The Entertainer: Movies, Magic, and My Father’s Twentieth Century

Margaret Talbot

Using the life and career of her father, an early Hollywood actor, New Yorker writer Margaret Talbot tells the thrilling story of the rise of popular culture through a transfixing personal lens.

The Entertainer: Movies, Magic, and My Father's Twentieth Century

Publisher: Riverhead
Price: $28.95
Author: Margaret Talbot
Length: 432 pages
Format: Hardcover
Publication date: 2012-11
Excerpted from The Entertainer: Movies, Magic, and My Father’s Twentieth Century by Margaret Talbot by arrangement with Riverhead Books, a member of Penguin Group (USA), Inc., Copyright © 2012 by Margaret Talbot. No part of this excerpt may be reproduced or printed without permission in writing from the publisher.

Chapter 1: Learning to Cry

The boy grew up in a hotel for traveling salesmen across the street from the train station in a very small town. The hotel was white clapboard, two stories tall, plain and neat, set about by trees that in the summer grew over the windows and cloaked the downstairs in thick shade. The boy liked to lie on the front-parlor carpet, tracing its wreaths of faded roses and listening for the train whistle, then for the traveling men as they alit, swinging their creaking leather sample cases, then for the smack of their wingtip shoes as they stepped up to the front door. The traveling salesmen wore bowler hats and hounds-tooth vests and watch fobs. They sat downstairs at the long cherry-wood table, packing away the gravy-soaked meals his grandmother and the hired girls cooked for them, holding their sides and laughing. They’d been to Omaha and Kansas City and Chicago. They’d seen skylines ablaze with electric lights and gone to plays—oh, plenty of ’em, and sure, there were pretty girls even in a little burg like this one, they’d tell one another, but, oh brother, how about those gals on the stage? The traveling men never stayed long in Brainard—a night, maybe two. They gave the boy peppermint candies and distracted pats on the head. They hummed little snatches of ragtime while they trimmed their magnificent mustaches.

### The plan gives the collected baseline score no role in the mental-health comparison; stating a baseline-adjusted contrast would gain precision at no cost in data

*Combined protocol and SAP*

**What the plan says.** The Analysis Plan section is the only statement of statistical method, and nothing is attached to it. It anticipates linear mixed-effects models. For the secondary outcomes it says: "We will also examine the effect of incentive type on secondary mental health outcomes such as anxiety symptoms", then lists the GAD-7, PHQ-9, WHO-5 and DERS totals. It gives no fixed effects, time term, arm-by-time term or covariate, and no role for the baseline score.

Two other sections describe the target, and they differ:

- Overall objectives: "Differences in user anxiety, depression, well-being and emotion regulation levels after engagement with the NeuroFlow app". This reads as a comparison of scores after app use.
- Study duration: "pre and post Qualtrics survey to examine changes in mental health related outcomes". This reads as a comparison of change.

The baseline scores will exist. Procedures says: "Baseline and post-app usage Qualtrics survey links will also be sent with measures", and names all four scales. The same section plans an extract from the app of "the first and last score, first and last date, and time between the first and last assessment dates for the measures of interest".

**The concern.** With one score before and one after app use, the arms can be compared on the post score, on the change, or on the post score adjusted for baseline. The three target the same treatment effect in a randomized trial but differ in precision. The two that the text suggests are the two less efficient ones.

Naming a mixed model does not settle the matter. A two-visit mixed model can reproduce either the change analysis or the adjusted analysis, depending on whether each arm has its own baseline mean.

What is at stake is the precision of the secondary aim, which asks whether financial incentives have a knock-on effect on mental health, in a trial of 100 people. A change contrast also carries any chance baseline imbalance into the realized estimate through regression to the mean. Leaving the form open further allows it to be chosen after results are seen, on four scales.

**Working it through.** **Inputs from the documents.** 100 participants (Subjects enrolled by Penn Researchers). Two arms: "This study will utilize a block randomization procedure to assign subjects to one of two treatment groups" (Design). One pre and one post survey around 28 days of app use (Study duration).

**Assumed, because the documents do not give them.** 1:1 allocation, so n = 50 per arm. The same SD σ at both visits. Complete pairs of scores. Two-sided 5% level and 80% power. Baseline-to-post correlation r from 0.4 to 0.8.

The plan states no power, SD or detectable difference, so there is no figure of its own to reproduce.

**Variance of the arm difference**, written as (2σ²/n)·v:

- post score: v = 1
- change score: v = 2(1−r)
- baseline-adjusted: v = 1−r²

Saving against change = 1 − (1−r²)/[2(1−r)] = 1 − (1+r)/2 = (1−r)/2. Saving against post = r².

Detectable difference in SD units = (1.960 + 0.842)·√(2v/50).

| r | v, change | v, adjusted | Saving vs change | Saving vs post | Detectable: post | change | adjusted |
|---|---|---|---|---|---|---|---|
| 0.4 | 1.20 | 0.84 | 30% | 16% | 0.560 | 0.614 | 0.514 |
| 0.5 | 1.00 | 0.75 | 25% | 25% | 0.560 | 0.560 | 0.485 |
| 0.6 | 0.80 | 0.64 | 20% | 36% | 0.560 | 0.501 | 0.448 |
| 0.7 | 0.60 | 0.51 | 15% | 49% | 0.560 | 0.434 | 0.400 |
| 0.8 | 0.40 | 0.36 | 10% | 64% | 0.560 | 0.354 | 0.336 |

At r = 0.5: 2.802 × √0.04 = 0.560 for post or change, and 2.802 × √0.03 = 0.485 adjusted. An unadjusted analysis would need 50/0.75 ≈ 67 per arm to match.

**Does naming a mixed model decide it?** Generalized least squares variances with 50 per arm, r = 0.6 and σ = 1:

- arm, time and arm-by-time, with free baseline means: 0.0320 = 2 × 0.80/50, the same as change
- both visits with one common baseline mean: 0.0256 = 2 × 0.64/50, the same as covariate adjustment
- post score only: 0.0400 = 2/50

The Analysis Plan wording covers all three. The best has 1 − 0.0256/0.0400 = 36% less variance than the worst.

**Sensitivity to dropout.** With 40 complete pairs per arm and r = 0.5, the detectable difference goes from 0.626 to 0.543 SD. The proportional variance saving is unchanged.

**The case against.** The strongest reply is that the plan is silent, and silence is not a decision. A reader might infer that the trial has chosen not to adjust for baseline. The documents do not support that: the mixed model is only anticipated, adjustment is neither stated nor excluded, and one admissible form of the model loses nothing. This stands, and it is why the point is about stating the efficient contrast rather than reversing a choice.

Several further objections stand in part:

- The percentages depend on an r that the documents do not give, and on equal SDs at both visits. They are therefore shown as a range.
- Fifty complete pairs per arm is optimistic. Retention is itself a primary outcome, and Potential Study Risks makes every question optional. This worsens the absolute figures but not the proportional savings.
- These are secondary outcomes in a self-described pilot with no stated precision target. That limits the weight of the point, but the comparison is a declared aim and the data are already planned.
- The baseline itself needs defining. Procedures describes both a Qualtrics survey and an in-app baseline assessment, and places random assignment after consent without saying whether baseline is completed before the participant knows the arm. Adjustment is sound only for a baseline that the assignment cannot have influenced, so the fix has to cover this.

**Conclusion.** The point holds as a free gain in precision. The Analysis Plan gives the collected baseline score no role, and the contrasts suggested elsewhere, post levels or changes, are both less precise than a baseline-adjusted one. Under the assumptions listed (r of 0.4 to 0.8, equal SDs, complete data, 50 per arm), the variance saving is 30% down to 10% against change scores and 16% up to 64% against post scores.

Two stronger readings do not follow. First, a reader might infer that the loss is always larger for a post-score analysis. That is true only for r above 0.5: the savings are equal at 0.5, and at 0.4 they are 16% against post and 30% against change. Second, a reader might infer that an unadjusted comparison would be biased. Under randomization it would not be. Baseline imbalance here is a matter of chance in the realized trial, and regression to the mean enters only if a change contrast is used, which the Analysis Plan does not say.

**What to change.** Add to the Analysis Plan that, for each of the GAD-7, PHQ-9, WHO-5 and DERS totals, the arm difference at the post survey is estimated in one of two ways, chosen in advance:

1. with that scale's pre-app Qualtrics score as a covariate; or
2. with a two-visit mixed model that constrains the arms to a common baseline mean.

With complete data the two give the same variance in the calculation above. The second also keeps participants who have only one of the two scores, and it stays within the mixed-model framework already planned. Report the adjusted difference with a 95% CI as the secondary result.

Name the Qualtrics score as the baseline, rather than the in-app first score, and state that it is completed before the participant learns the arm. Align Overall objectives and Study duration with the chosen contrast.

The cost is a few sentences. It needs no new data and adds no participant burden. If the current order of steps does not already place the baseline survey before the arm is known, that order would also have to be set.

The boy did not have his own room. His grandmother wanted to keep most of the rooms available for the commercial men, and the few left over for the hired girls, whose fathers sent them to work in the hotel so they could learn how to cook from Mrs. Talbot. The girls were seventeen, eighteen years old, farm girls, from Czech families, though this was before there was a country of Czechoslovakia, so they were called Bohemians or, less kindly, Bohunks. At night, the boy crawled in with whichever of them would have him, snuggling down under their white comforters, listening to their soft snores and the words they muttered in Czech, smelling the faint whiff of onion and caraway on their curled fingers. In the summer, the breeze from the open windows stirred the lace curtains and the tendrils of hair pasted against their necks. In the winter, he pressed as close as he could to their warm backs. He knew only a few words of Czech, but the phrase he remembered all his life was “Hezká holka, dej mi hubička.” “Pretty girl, give me a kiss.”